Book of Maps
Exorbitant technical trickery in the wrong hands can kill an album deader than James Frey’s nonfiction career. But in the case of Book of Maps’ sophomore release II, the mathy compositions don’t feel deceitfully contrived or technically insular even as the band crafts melodies around time signatures that stop and start like pendulums shifting their swings. In fact, despite the fancy configurations, II is a deliciously unsweetened rock album through and through, with heavy drum work and lots of good old-fashioned gratuitous guitar solos.
There’s an undeniable Fugazi quality to former Missoulian Christopher Baumann’s vocals—a spewing crispness that sounds growling and angry but also alluringly coy. Though his tone is emotionally authentic, the singing style is tempered with progressive instrumentation so that it fits just right into the oddball cadences. Highlights include “Bastards of the Universe,” which has Baumann screaming “You really wanna suck my blood tonight? Why you wanna kill me?” entwined with creepy metal riffs. Another, “Bathing Is Just So Conformist,” provides a glimpse into what it might be like if a classy jazz trio suddenly got possessed by the spirits of Steve Vai and Joe Satriani. Such hypotheticals may sound ridiculous, but II proves that combining badass attitude with intelligent structure isn’t just a wishful fiction. (Erika Fredrickson)
Book of Maps plays Friday, March 17, at The Raven Cafe. Belt of Vapors and Sky Pilots open. $5.
Egg, the newest ambient/dance release from Boulder, Colo.-based Zilla, is a perfect example of an album flaunting exceptional musicianship in the most boring way possible. Yes, they boast an award-winning hammered dulcimer player in Jamie Janover and the percussive backing of Michael Travis from ever-popular jam band String Cheese Incident. And yes, with their long list of instrumental gadgets—including mini-sitar, tongue drum and water (water?)—they are able to combine the unfragmented glaze of digitized electronica with the light thumping of an even-keeled drum circle.
But why, oh why, does this sound like music for a “Star Trek” dance party, or the newest option on a sound machine for troubled sleepers? Likable titles like “Exalted Earthworm” and “Marz vs. Sven” give the illusion that the album contains a certain amount of tension, or an interesting emotional arc. Instead the instrumentation is layered and repetitive, with an overproduced tone seemingly devoid of human error.
Zilla’s members apparently improvise all their live shows, an impressive approach that lends credence to their vast technical and creative capabilities and offers hope for their upcoming date in Missoula. But for the album listener, Egg is, at best, ambient noise for a hazy lava-lamp gathering. (Erika Fredrickson)
Zilla plays The Other Side Monday, March 20, at 10 PM. $7/$9 for under 21. Go Go Jungle opens.
Life Under the Big Sky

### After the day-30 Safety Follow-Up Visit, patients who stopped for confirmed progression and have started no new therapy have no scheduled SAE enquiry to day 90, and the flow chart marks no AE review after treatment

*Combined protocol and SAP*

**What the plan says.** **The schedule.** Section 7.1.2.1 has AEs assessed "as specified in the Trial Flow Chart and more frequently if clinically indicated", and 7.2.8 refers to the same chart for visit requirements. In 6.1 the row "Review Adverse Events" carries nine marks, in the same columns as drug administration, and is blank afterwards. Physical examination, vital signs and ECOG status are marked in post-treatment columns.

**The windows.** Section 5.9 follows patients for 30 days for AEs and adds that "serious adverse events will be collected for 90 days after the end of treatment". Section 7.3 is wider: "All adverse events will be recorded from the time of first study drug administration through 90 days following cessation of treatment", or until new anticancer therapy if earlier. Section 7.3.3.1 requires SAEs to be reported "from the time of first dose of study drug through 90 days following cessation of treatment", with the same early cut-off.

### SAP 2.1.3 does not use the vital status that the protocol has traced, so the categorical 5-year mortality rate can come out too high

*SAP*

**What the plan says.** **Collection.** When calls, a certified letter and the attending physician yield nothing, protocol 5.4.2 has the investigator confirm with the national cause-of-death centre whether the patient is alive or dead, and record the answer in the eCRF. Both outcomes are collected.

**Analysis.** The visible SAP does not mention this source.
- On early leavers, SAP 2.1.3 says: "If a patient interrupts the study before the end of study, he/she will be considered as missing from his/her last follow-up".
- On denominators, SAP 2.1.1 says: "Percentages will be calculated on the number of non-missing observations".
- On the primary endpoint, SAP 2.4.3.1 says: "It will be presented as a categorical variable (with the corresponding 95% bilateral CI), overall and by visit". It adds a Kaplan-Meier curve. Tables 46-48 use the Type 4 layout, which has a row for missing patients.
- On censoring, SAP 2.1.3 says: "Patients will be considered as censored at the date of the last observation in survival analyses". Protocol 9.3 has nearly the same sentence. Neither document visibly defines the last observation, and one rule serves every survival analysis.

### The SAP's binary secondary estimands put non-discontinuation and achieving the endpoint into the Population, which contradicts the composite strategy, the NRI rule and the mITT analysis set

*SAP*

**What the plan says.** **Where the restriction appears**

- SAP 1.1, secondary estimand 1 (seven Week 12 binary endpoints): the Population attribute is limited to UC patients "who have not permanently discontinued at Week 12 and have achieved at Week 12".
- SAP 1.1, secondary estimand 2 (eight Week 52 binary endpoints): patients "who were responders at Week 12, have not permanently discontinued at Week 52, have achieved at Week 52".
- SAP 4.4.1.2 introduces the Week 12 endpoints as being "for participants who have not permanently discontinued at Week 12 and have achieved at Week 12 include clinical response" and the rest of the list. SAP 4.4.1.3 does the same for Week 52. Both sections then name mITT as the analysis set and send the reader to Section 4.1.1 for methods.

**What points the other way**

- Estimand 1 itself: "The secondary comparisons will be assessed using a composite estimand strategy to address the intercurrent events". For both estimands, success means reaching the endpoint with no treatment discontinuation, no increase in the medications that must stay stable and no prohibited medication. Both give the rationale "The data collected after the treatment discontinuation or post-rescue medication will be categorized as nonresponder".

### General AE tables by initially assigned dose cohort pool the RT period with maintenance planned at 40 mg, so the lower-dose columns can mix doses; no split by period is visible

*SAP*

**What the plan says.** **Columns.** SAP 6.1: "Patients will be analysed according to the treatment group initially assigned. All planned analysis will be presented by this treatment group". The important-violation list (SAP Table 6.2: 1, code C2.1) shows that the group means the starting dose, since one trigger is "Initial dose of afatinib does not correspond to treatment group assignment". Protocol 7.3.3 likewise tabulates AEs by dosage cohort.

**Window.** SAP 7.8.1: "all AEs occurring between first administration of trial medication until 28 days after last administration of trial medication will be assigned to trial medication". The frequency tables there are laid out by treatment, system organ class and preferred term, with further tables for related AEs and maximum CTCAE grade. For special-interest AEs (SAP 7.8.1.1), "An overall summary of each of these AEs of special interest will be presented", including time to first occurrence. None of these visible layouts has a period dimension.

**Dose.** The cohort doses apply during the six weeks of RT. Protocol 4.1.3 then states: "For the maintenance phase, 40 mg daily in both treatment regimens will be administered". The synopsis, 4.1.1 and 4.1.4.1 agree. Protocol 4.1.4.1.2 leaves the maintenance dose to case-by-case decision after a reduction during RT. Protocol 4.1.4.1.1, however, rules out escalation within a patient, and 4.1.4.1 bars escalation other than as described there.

Life Under the Big Sky plays like the soundtrack to one of the state’s “Visit Montana” sales pitches—squeaky-clean musicianship, clichéd imagery and feel-good melodies accessible to the whole family. David Walburn’s brand of country and folk—described in his press material as “music that creates theater of the mind”—leaves no bureau of tourism touchstone unturned: he covers fishing (“Goin’ Fishing”), mountains (“Shining Mountains”), Glacier National Park (“Going to the Sun”), American Indians (“When the Land Belonged to God”) and plenty of back-slappin’ good fun (“Montana Time” and “Sweet Montana Home”).
In fact, the Kalispell resident is so tripping balls on Montana happy pills that by the 10th track, just when a listener figures he’s run out of gush, Walburn offers up “Meat’s in the Freezer (Let’s Go Skiing).” If nothing else, the man is thorough—knocking out two local pastimes in just one title—and when he sings “We’re living the good life here in paradise/ We’re on vacation every day” a local can almost get swept up in Walburn’s unrestrainedly positive vibes. Almost. (Skylar Browning)
David Walburn plays Sean Kelly’s Wednesday, March 22, at 9 PM. $2.
Even Odd Bird
Taarka’s self-described “seismic gypsy hypno-jazz” is really only the tip of the iceberg when it comes to summing up the band’s trove of weeping violins, sizzling castanets, enticing bass lines and catchy melody loops. The beauty of instrumental music is that it has the potential to spark an array of personal associations simply because it’s free of vocal story line. Done poorly, an instrumental album is superficially pretty or emotionally inaccessible to anyone but its creator.
This Portland, Ore., quartet, led by violinist Enion Pelta-Tiller and her husband, mandolin player David Tiller, has released a wild ride of provocative tunes without a whisper of a word. “Kudzu” sounds at times like a gypsy traveling party and at other moments like the intriguing intro to a BBC Poirot mystery. “Dance for Impeachment” sculpts a dramatic tension between snake-like castanets and mournful strings. Most imaginative is “Tants of Toyt,” which appears to breed bluegrass with Balkan compositions and what sounds like a hint of Cuban dance music.
Taarka shows that instrumental music isn’t just about technique. Even Odd Bird has the depth to transport the listener to extraordinary landscapes, without the heavy-handed showcasing. (Erika Fredrickson)
Taarka plays The Other Side Saturday, March 18, at 10 PM. $5.